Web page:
Tomas Saraceno’s Literally Uplifting Solar Rhythms

at Tanya Bonakdar Gallery, NYC
Reviewed by Phoebe Hoban

As much a visionary as he is an artist, Tomas Saraceno, a visionary artist, clearly follows in the footsteps of such innovators as Buckminster Fuller, Paolo Soleri, and others whose aesthetic brilliance parallels their deep desire to sustain humanity on this planet. The influence of his friend, the great Olafur Eliasson, for whom he briefly worked as a studio assistant, is obvious. But Saraceno goes beyond flexing the muscles of his considerable technical flair to invent designs that are or can be implemented as part of his Aerocene project, started in 2015, the stated goal of which “proposes a new epoch, one of atmospherical [sic] and ecological consciousness, where we together earn how to float and live in the air, and to achieve an ethical collaboration with the environment.”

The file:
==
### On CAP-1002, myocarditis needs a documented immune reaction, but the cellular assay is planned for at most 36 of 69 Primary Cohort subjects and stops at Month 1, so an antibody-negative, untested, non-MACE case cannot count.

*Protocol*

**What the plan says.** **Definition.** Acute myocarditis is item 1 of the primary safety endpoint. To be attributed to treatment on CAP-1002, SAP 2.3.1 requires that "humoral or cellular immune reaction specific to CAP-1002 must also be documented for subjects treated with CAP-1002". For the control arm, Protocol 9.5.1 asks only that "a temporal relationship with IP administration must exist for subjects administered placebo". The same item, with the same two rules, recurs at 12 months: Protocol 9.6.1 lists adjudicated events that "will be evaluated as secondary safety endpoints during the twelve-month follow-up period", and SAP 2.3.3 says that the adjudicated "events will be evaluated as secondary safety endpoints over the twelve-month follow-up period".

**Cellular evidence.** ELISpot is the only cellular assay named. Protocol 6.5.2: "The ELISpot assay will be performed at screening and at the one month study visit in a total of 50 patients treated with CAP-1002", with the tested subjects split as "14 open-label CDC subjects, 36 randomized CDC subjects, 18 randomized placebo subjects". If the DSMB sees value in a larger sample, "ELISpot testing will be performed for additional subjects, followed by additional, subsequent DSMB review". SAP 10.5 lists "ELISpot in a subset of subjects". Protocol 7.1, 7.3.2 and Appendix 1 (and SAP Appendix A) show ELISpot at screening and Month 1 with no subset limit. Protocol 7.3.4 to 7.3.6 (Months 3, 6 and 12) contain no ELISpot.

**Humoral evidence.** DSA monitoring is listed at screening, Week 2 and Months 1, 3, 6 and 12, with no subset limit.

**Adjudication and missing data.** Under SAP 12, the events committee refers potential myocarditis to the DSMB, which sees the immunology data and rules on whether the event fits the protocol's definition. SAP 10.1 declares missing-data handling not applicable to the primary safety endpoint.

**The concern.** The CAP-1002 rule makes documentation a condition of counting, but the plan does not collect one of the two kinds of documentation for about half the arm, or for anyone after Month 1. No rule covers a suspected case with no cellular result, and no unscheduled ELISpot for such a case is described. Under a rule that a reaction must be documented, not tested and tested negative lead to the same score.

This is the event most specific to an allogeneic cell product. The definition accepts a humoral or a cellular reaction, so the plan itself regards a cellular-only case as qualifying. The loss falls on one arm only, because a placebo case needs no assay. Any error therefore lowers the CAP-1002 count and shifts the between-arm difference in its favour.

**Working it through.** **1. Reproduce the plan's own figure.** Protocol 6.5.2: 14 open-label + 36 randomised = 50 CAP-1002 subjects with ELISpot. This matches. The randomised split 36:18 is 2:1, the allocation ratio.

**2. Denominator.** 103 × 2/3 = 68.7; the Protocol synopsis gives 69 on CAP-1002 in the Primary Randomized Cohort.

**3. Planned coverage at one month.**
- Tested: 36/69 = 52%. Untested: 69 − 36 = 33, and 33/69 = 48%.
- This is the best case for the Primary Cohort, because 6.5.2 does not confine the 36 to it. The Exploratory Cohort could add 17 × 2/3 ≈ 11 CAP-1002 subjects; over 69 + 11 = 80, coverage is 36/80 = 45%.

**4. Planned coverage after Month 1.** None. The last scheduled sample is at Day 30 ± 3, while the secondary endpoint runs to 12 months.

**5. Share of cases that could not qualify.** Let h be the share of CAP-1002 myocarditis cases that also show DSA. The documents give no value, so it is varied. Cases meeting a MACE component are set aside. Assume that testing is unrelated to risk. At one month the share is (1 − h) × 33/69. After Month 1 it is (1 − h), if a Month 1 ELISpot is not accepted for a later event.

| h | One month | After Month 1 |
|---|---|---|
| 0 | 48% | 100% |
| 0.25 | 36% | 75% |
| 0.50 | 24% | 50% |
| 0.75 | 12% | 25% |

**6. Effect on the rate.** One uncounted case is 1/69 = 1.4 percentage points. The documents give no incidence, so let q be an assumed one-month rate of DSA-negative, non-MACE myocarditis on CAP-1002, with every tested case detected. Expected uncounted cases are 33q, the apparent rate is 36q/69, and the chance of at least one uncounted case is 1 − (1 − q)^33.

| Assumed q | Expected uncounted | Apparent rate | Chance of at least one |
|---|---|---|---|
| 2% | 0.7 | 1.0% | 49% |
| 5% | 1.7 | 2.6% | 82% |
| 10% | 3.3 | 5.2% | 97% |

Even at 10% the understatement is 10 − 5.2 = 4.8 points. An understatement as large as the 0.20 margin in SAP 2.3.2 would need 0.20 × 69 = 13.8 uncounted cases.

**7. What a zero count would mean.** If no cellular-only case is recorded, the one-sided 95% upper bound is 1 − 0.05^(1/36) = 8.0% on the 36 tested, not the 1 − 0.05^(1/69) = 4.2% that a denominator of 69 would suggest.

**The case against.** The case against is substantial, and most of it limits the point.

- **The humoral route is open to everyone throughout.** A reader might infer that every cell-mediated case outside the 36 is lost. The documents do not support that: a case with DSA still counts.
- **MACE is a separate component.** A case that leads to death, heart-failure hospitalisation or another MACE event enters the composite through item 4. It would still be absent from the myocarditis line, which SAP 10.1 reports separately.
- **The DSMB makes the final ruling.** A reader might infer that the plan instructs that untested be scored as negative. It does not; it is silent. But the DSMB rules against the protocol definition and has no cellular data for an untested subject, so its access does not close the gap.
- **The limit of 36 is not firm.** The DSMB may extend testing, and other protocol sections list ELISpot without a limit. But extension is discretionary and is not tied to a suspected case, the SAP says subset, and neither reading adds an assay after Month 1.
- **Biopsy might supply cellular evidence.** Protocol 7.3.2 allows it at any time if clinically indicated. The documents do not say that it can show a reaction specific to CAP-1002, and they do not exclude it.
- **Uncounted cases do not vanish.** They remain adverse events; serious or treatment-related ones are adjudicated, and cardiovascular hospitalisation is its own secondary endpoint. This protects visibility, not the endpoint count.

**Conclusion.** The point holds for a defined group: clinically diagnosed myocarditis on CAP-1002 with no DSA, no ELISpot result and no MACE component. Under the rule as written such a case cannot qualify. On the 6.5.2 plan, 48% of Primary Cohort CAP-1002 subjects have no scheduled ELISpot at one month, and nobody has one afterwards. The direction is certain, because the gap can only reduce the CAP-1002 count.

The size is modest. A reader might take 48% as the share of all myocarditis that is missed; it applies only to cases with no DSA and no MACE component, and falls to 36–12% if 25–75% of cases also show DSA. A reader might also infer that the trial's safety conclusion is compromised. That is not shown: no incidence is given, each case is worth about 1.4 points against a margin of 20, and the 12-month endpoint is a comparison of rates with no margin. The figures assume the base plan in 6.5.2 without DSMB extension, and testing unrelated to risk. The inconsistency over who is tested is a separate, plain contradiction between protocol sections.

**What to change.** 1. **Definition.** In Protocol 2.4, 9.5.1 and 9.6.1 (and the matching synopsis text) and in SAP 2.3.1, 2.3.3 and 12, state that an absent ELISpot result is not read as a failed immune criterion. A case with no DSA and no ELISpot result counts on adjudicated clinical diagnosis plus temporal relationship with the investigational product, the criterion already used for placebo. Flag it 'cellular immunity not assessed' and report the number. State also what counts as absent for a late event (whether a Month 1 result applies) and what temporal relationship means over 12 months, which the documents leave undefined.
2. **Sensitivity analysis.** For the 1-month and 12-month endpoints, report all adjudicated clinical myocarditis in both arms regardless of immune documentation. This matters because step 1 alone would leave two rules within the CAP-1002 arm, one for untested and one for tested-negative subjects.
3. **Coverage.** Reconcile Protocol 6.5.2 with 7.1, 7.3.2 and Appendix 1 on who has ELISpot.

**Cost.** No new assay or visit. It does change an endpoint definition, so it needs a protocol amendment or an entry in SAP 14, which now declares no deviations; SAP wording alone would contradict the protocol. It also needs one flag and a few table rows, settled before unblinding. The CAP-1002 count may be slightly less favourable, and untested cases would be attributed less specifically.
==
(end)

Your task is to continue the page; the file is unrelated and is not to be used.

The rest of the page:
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Aerocene Constellation 3/2

Saraceno’s other-worldly green designs are not just scientifically elegant, they are visually beautiful, marvels of luminosity, air, and equilibrium, ranging from hanging gyroscopic sculptures to Calder-influenced mobiles to flying sculptures that can carry people. Entering the ground floor of the Tanya Bonakdar Gallery is akin to entering a minimalist planetarium. A pair of giant semi-silver mylar orbs sits/levitates on the floor. These globes, (Aerocene Constellation, 3/2, 2018) were designed to be launched into the air as monitoring instruments to collect the earth’s ambient low-frequency sound (infrasound.) They are also stunning objects.

To read Hoban’s entire review, go to Riot Material magazine:

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